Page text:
By Associated Press - Thursday, October 15, 2020

The Topeka Capital-Journal, Oct. 14

Halting Census shamefully partisan

On Tuesday, the U.S. Supreme Court allowed a halt to the Census count while legal action continues in a lower court. The practical result is that the Census is coming to an end more than two weeks before originally planned.

This is a great shame, because as we pointed out two days ago, the U.S. Census carries incredible power. The government sets funding levels for states and towns based on the once-a-decade count, and population levels are used for congressional redistricting. In this most unsettled and uncommon year, it made sense that officials take the time as necessary to ensure an accurate and complete count.

But the Trump administration had its eyes on the Census from the beginning. It first targeted undocumented immigrants and noncitizens, attempting to include a question singling them out. At best, this was clearly meant to intimidate and deter responses from a whole neglected class of Americans. At worst, some suspected it was meant to create a list of those the administration wanted to force out of the country.

That tack failed at the Supreme Court. But the administration kept fiddling, apparently searching for a way to squeeze political advantage out of a formerly apolitical process. The pandemic gave them one more shot, as Census operations were understandably postponed, then moved back and forth on the calendar.

The point of it all was nicely summed up in two paragraphs from the New York Times: The “early end could mean that White House officials, rather than Census Bureau experts, may use the population numbers to determine representation in the House of Representatives and in state and local governments.

“President Trump has insisted those numbers should not include undocumented immigrants living in the United States. That conflicts with the mandate of the Constitution that the census count all residents of the country and would almost certainly give more representation to Republicans.”

One of the most toxic features of the current administration is its insistence on seeing every single function of government through a partisan lens. It’s exhausting, and it’s unrealistic. Not every single action or function in life has a secret ideological tilt.

Either people are living in the United States and are counted in the Census, or they’re not. That should be the full story, full stop.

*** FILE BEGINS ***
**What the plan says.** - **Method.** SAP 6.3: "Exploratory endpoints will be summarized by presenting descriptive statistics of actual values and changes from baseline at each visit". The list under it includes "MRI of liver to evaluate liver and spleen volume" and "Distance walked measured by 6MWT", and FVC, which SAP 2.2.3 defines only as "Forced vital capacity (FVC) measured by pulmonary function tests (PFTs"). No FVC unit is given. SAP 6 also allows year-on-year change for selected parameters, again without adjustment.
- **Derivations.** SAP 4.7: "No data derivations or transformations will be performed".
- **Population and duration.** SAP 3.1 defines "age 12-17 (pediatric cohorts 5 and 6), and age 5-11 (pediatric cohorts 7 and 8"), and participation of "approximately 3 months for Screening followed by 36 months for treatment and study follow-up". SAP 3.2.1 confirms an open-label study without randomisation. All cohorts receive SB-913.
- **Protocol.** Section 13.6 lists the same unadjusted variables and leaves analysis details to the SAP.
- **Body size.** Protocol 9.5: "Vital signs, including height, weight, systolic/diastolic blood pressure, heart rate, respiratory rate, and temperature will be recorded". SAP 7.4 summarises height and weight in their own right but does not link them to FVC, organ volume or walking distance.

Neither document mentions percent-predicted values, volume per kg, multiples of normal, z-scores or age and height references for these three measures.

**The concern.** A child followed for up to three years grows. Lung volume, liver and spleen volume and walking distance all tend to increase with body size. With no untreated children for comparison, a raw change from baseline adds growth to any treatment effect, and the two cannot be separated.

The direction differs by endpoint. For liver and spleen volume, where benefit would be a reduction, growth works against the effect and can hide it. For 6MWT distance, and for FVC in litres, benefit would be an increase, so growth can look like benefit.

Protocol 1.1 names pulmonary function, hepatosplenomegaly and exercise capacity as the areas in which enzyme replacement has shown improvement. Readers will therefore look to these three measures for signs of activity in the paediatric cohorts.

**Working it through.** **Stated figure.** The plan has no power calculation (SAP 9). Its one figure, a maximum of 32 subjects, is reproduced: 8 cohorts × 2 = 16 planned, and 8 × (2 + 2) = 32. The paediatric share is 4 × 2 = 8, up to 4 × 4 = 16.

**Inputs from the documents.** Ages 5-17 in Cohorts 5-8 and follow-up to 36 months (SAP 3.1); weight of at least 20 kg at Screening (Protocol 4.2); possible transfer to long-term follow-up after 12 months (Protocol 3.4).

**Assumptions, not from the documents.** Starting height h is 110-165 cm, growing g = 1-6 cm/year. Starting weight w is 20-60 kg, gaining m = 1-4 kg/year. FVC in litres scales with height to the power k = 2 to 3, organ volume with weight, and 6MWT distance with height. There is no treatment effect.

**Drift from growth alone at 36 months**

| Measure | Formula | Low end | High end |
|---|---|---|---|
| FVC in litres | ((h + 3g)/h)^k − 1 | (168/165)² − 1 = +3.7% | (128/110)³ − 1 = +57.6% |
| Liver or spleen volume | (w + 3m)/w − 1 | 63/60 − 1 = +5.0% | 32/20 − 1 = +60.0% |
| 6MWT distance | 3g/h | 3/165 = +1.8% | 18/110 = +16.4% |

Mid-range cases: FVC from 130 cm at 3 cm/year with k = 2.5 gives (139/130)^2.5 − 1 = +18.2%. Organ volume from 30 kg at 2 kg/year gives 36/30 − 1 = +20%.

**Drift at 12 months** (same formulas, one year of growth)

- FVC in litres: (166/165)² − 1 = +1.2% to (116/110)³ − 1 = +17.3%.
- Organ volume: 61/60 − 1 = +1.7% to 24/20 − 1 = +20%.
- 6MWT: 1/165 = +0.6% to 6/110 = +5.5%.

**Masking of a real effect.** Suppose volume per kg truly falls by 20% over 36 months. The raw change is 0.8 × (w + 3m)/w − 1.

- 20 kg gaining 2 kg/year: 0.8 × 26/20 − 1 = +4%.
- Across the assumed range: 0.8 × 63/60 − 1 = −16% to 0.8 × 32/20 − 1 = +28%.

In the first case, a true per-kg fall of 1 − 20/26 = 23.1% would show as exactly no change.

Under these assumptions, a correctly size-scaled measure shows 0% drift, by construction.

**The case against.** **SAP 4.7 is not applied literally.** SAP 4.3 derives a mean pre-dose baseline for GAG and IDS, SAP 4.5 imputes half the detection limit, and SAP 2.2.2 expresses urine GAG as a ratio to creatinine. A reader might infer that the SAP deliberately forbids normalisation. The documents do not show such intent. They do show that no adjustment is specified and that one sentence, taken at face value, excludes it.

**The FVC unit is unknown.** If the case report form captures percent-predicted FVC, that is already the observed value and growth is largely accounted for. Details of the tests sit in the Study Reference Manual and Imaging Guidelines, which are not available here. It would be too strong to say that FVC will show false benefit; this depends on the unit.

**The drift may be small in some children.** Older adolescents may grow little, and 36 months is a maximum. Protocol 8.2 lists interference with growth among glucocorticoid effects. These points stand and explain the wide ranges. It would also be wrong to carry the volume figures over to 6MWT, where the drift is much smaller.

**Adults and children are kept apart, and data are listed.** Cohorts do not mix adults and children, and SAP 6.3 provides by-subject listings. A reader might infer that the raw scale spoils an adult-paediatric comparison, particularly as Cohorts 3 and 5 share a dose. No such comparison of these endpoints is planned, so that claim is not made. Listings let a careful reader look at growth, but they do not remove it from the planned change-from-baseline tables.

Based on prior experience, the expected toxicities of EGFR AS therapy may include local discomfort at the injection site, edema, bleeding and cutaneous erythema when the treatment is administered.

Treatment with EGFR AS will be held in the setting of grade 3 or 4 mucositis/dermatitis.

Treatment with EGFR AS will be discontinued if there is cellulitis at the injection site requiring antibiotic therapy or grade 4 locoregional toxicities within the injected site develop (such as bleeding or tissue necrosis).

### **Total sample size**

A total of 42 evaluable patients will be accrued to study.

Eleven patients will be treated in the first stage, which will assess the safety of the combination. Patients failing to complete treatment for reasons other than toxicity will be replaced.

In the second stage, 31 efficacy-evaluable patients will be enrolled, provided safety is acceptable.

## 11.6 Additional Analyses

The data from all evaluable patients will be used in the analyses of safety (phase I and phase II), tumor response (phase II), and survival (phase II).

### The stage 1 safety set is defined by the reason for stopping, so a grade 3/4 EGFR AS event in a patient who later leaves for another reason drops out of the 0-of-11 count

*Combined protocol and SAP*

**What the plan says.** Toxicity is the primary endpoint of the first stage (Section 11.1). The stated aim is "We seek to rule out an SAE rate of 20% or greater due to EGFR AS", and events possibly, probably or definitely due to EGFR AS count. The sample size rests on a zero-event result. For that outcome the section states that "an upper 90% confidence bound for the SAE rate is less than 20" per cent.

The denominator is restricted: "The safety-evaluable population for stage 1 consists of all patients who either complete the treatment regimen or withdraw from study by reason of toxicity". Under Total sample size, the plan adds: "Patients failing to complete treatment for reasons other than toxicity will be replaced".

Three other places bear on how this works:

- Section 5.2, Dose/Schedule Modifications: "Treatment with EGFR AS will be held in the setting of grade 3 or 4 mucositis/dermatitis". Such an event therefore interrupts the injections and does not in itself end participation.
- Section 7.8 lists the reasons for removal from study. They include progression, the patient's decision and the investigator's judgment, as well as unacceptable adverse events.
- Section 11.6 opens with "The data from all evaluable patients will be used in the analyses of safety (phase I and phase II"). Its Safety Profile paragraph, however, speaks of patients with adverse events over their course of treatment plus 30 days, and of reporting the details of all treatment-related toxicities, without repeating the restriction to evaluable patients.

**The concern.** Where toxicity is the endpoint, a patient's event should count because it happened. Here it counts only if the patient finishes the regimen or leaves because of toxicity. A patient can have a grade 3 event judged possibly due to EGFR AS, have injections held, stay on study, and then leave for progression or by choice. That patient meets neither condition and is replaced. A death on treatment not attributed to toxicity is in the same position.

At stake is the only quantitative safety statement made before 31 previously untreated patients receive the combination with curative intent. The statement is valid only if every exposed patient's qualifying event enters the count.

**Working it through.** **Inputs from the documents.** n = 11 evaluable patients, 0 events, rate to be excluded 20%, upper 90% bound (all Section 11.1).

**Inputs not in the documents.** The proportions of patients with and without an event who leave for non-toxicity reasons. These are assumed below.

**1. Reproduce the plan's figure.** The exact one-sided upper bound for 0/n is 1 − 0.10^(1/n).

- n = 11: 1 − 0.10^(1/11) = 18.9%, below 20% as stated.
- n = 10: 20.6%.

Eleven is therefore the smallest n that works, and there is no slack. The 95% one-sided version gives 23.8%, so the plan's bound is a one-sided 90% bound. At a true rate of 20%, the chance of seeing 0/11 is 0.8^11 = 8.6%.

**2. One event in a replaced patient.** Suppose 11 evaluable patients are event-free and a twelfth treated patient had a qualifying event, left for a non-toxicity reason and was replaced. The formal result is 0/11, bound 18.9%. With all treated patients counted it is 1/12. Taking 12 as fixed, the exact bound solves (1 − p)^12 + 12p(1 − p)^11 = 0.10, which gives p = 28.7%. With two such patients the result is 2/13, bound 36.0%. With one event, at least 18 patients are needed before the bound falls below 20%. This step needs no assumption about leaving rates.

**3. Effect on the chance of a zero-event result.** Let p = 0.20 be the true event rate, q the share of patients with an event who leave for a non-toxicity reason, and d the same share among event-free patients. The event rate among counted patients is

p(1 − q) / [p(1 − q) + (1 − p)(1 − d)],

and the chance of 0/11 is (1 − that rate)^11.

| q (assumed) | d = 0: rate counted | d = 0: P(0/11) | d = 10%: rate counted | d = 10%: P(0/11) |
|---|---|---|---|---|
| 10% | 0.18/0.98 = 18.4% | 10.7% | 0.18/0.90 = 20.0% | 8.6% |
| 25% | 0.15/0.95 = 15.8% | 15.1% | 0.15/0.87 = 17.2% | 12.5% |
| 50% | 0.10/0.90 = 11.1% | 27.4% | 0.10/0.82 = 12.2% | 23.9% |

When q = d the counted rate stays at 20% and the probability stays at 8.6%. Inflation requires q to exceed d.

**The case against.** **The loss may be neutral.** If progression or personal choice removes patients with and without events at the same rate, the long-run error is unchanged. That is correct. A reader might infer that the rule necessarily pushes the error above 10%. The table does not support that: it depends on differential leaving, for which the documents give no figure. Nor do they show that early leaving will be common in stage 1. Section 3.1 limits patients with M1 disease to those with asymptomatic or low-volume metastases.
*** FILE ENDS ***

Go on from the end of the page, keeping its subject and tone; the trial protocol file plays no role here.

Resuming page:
It’s deeply dismaying, too, to see this decision come down while the U.S. Senate rushes through a Supreme Court nomination. Once again, we see the party in power working at all costs to preserve power, to limit the voices of those represented, to make a country that is smaller rather than larger.

Election Day can’t come soon enough.


The Manhattan Mercury, Oct. 15

Going to Junction City for light bulbs

Manhattan City Commissioner Mark Hatesohl has popped off with another doozy, this time about masks.

He said earlier this week at a public meeting that he thinks the city’s mask requirement has scared people away from shopping and doing business here. He thinks that explains the decline in retail sales in Manhattan, compared to a rather surprising uptick in neighboring Junction City.

He’s right on the numbers: Sales tax collections dropped by 2.1 percent from July to September in Manhattan, while they were up 13.5 percent in Junction City, compared to the same period a year ago. Those figures represent actual retail sales made in the months of May, June and July. There’s a two-month lag between the time that a retail sale is made and the month that the sales tax revenue hits the city government’s bank account.

Part of the reason for Junction City’s increase in those months in 2020 is that the numbers in 2019 were low, according to Allen Dinkel, the city manager. That has to do with the deployment of soldiers from Fort Riley at that time.

Commissioner Hatesohl’s thinking is that Manhattan’s mask requirement has frightened people, making them think it’s not safe here. So… how exactly that would drive people to shop instead in Junction City is not clear. “Hey, honey, I need to run to the store for some light bulbs and a gallon of milk, but I really get nervous about this mask thing, so I’m running over to Walmart in JC. Back in an hour and a half.”

Makes zero sense. Also, just to be clear, many stores in Junction require masks for entry, even though there’s no government order to do so.

What we have here is Commissioner Hatesohl with a pre-determined opinion, looking for so-called “facts” to support the view he already has.

In another thread, Commissioner Hatesohl suggested that the banning of Fort Riley soldiers from Aggieville is driving them to eat and drink in Junction City rather than here. That is almost certainly true to some extent, but we doubt very seriously that Bud Lights and chicken tenders accounted for $300,000 in sales taxes. If you assume sales tax is roughly 10 percent, that’d be $3 million over three months of beer and bar food. Uhhhh…no.

Furthermore, the reason Fort Riley’s commanding general forbade soldiers from Aggieville was that there were significant virus outbreaks tied to the bar district here. Numbers were surging. It was a little scary in Aggieville at that time, in part because people weren’t wearing masks. The problem, in other words, was not the mask ordinance. The problem was that college kids were jamming themselves into bars and coughing on each other, maskless.